Thick-knees at roost

Stone Curlew (David Palmer)
Despite being widespread on the open plains, Stone Curlews (or Eurasian Thick-knees, as they are sometimes called) can be tricky to find in the spring. This is partly because of their wonderfully cryptic plumage and their preference for bare open ground, which on a sunny day will be bathed in heat haze by mid-morning, meaning that ground-dwelling birds will, as it were, dissolve in the shimmer. It is not helped also by the fact that Stone Curlews are mainly nocturnal, so one will be looking for birds at their most inactive period of the day: standing motionless or, worse still, sitting down flat on the ground. In autumn and winter, on the other hand, the task is much easier, and this is because, like many birds outside the breeding season, the Stone Curlew forms winter communal roosts. So with little heat haze to worry about, once one has found the roost, one should be able to enjoy prolonged views of often rather sleepy thick-knees. The roost sites tend to be traditional, a cultural transmission down through the years and across generations of Stone Curlews. What is interesting is how often these sites persist as chosen roosting areas, even though some of the features which might have made them attractive have disappeared. One roost which I first became acquainted with about eight years ago, had all the appearance of a classic site with large pebbly patches on the ground, wheat stubble and some widely spaces trees at the edge. The field then became converted to a solar farm, with huge solar panels covering the terrain. This was too much for the Stone Curlews. But instead of moving off to a less-disturbed area, they merely moved barely a hundred metres. This roost is now in rough pasture, in a rather impoverished-looking tree-plantation, beside a busy (for local standards) main road and next to derelict buildings used by local youngsters for mini-raves on a Saturday night. Weekends will also witness greyhounds being exercised there. It is hard to imagine a less attractive place for Stone Curlews. Indeed at first glance, it is easy to assume that your misgivings are well-founded as the first one is often quite hard to spot. Suddenly though something catches your eye, a hunched shape, with striking yellow legs and half-closed, rather dozy, yellow eyes, as depicted beautifully in David Palmer's photo above taken at this particular roost.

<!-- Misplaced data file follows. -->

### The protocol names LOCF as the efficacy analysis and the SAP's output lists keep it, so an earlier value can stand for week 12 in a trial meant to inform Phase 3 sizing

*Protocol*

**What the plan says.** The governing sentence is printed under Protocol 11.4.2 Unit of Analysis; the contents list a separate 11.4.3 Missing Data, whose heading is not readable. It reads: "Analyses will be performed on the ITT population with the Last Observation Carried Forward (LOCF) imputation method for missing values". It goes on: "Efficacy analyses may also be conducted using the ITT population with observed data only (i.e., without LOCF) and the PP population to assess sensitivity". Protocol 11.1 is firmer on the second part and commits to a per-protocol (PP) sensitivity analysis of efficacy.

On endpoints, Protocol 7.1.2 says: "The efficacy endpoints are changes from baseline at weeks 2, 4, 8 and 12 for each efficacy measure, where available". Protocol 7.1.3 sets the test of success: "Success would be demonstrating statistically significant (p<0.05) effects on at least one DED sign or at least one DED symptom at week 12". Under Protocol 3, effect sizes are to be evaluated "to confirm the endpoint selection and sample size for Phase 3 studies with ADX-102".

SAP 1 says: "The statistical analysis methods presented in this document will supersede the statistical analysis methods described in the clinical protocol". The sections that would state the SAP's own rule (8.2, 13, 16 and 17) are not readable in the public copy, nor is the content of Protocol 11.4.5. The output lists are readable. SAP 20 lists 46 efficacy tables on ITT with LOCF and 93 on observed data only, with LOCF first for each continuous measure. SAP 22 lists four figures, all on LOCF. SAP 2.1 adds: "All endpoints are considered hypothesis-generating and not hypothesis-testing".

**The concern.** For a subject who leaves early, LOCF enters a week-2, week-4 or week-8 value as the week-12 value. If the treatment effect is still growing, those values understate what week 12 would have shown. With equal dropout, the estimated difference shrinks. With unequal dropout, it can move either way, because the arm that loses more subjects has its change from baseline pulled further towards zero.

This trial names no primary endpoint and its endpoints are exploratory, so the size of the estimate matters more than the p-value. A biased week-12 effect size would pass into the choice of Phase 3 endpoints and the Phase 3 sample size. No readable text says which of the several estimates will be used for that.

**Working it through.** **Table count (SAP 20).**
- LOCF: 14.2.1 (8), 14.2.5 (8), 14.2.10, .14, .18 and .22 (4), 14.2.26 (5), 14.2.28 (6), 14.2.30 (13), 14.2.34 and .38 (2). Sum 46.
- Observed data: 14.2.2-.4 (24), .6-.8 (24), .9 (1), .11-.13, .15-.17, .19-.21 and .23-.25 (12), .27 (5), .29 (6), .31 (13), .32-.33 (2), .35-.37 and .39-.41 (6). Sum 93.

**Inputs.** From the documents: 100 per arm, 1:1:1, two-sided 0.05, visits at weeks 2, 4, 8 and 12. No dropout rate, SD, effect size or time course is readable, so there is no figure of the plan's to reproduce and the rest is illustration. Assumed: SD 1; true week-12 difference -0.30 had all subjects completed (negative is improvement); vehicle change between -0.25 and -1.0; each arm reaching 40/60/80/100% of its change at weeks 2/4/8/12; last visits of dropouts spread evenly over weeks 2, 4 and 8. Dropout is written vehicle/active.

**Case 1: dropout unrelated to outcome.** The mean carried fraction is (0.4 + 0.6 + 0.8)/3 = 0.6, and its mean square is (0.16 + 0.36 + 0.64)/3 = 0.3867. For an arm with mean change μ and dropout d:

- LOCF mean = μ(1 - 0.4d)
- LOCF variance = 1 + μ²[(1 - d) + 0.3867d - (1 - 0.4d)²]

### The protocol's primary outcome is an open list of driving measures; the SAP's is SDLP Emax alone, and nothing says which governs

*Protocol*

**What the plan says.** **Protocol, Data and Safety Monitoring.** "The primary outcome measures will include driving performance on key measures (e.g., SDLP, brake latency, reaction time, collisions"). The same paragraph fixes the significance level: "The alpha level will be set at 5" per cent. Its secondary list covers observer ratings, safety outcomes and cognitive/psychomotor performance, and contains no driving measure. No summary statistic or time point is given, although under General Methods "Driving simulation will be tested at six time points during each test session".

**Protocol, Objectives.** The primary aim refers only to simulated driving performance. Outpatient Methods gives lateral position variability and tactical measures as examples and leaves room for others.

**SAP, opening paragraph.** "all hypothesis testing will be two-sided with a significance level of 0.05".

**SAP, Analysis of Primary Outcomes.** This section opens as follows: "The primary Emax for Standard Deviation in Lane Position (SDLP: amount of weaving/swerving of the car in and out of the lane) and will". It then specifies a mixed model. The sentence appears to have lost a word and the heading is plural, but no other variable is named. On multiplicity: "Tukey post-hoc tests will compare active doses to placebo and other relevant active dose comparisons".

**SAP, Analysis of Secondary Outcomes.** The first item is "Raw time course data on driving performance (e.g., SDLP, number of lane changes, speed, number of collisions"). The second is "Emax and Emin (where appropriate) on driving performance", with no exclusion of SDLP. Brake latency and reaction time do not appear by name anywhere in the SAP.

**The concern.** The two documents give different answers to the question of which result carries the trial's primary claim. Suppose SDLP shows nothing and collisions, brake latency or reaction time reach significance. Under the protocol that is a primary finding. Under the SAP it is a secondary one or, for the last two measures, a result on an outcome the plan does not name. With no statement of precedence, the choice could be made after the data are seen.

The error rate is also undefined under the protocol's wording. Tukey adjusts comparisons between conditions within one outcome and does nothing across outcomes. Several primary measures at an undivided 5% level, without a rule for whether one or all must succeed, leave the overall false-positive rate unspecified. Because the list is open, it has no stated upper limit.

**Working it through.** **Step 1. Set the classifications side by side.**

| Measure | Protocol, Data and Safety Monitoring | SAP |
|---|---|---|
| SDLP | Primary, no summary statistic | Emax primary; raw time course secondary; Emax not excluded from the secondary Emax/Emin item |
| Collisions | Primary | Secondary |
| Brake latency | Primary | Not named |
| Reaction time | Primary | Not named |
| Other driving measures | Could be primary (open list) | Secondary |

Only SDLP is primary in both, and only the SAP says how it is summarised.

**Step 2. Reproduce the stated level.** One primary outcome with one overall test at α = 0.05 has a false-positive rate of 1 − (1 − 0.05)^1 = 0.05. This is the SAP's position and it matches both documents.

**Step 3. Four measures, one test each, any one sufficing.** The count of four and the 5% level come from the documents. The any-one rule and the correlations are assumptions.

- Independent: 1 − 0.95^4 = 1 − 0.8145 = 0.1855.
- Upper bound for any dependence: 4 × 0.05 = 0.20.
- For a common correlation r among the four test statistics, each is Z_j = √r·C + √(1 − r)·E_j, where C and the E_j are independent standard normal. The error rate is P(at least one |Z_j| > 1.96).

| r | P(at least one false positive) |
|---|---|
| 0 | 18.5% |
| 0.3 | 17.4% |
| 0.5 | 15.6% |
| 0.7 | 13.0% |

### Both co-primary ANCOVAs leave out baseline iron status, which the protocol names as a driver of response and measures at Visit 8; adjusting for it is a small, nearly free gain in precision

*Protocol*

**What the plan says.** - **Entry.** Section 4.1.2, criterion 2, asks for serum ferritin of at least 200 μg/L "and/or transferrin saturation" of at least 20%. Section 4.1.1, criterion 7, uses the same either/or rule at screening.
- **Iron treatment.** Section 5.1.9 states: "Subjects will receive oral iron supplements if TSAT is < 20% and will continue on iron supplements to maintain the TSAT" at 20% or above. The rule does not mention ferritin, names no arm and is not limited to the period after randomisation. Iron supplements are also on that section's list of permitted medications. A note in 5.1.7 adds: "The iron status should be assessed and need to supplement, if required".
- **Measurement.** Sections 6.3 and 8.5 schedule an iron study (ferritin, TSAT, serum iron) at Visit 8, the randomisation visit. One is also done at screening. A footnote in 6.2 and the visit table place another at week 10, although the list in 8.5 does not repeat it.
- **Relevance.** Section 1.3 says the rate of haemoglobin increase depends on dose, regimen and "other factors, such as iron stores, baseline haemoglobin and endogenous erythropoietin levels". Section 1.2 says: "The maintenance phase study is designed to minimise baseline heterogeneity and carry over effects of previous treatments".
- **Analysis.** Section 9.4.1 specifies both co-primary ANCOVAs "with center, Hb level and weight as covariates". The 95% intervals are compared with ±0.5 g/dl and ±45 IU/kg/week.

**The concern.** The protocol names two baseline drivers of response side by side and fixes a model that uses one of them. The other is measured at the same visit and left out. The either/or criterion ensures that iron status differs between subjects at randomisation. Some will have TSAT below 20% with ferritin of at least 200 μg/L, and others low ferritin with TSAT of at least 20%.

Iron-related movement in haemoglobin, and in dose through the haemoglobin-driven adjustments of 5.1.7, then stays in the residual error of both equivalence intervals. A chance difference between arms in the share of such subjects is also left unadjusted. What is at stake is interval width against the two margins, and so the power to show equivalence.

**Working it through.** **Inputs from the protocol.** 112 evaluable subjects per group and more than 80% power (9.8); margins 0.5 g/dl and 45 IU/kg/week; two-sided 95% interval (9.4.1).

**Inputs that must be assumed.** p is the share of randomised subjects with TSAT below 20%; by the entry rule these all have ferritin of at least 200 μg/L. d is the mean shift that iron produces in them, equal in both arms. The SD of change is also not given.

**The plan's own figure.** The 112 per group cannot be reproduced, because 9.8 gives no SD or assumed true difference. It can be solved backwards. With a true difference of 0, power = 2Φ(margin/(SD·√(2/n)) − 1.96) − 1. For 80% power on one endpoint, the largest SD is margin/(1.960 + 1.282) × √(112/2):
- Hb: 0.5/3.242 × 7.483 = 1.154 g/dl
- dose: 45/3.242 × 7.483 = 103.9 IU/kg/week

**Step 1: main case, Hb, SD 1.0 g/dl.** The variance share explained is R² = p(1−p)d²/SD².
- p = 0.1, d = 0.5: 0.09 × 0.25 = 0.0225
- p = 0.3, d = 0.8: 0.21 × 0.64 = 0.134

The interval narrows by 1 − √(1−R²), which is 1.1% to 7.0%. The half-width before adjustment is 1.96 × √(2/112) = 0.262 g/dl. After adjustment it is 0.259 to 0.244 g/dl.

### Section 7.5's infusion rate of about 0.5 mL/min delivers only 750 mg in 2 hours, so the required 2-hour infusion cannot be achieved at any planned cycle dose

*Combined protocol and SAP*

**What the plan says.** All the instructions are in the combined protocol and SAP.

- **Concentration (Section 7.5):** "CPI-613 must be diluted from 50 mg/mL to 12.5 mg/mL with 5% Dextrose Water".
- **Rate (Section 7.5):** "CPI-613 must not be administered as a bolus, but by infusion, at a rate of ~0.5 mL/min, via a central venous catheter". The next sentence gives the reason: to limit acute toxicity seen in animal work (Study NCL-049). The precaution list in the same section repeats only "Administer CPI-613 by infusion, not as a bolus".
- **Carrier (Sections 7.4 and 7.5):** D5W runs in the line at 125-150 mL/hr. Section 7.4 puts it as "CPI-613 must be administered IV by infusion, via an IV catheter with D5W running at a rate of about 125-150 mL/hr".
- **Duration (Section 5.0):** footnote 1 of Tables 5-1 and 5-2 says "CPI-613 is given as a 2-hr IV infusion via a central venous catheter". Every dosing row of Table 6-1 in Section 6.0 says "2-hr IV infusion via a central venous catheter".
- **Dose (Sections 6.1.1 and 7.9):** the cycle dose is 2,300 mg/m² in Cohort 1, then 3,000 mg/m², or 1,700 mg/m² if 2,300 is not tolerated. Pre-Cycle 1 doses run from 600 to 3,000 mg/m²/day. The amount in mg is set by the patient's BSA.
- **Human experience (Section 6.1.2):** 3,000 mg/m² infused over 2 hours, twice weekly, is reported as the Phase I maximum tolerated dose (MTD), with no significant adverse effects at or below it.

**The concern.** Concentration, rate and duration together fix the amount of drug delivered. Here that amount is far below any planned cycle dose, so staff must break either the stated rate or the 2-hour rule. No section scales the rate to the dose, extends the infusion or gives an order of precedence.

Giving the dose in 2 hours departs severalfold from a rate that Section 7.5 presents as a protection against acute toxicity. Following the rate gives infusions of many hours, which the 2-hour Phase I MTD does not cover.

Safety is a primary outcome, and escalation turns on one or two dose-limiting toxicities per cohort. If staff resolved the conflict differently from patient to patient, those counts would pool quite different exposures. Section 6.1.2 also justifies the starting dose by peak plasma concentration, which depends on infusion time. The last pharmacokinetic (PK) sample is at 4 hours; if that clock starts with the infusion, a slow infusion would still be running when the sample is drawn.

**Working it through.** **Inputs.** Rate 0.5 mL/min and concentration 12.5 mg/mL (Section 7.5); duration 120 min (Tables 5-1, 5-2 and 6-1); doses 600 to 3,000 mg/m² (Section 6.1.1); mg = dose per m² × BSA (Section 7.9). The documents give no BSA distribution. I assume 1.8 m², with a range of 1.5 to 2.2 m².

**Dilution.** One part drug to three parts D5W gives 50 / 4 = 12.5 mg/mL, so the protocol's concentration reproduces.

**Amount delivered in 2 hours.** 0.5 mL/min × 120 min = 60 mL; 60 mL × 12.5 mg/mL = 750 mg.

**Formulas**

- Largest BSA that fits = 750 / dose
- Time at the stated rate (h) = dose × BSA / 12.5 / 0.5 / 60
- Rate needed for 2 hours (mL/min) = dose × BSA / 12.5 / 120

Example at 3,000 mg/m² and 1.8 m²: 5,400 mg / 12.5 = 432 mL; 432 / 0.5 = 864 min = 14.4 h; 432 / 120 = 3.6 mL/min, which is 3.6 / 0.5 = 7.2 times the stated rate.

Once you have seen one, nearby shapes also metamorphose into Stone Curlews, some sitting on the ground, others like the first standing hunch-backed, a few taking a few paces walk. Ten birds..twelve...fifteen.. in view. But it takes a passing danger, perhaps a Marsh Harrier drifting overhead to get a true estimate of the numbers there. Seventy or eighty take flight, descending soon afterwards on a glide with their rather long gull-like wings.

I often wonder where they all come from. I know of two other roosts of similar size not more than a few kilometres away. Together the number of wintering Stone Curlew in these three roosts must exceed the breeding population within a similar radius. We do know that birds from northern Spain move further south in the winter and the Spanish population is supplemented by wintering birds from places like France and England. But until a bird turns up bearing a coloured-ring, I will only be able to guess the origin of them at this roost, although I can more safely assume that this communal roost will comprise the same birds from one year to the next, showing a site faithfulness or philopatry, which offers survival advantages drawn from familiarity with a particular area, its resources and risks.

On last Friday evening I was in Trujillo, undertaking parental duties waiting to collect our teenage son Patrick from a classmate's birthday party. As I sat in the car, I could hear the continuous sound of Spotless Starlings, still making a racket a couple of hours after nightfall from their communal roost site in a stand of trees in a town park. After a day feeding out on the plains, hundreds upon hundreds arrive at dusk. One theory about the function of such communal roosts is that they offer means for hungry starlings to obtain information about the best local food sources, presumably they follow well-fed birds out to the pastures the following morning hoping that they will be led to the right places.  And I could only imagine the type of communication going on between these garrulous birds, well past their bed-time. In fact so much noise was coming from the roost that it took me a few minutes to register a different sound altogether. Trying to block out the starlings I could now recognise the unmistakeable sonorous deep hoot of an Eagle Owl. I walked along the street in the direction of the sound, looking upwards.  And there, perched on top of a tower, seemingly oblivious to the sight and sound of traffic and people was the Eagle Owl, the street lamps catching, as it turned its face, its caramel-coloured eyes. I could even see the pale bases of the throat feathers each time it hooted. It sat there for half an hour, calling two or three times a minute, before silently gliding off on its broad wings to hunt. The nocturnal predator was on the move over the rooftops, as the diurnal starlings at last settled down in their roost.


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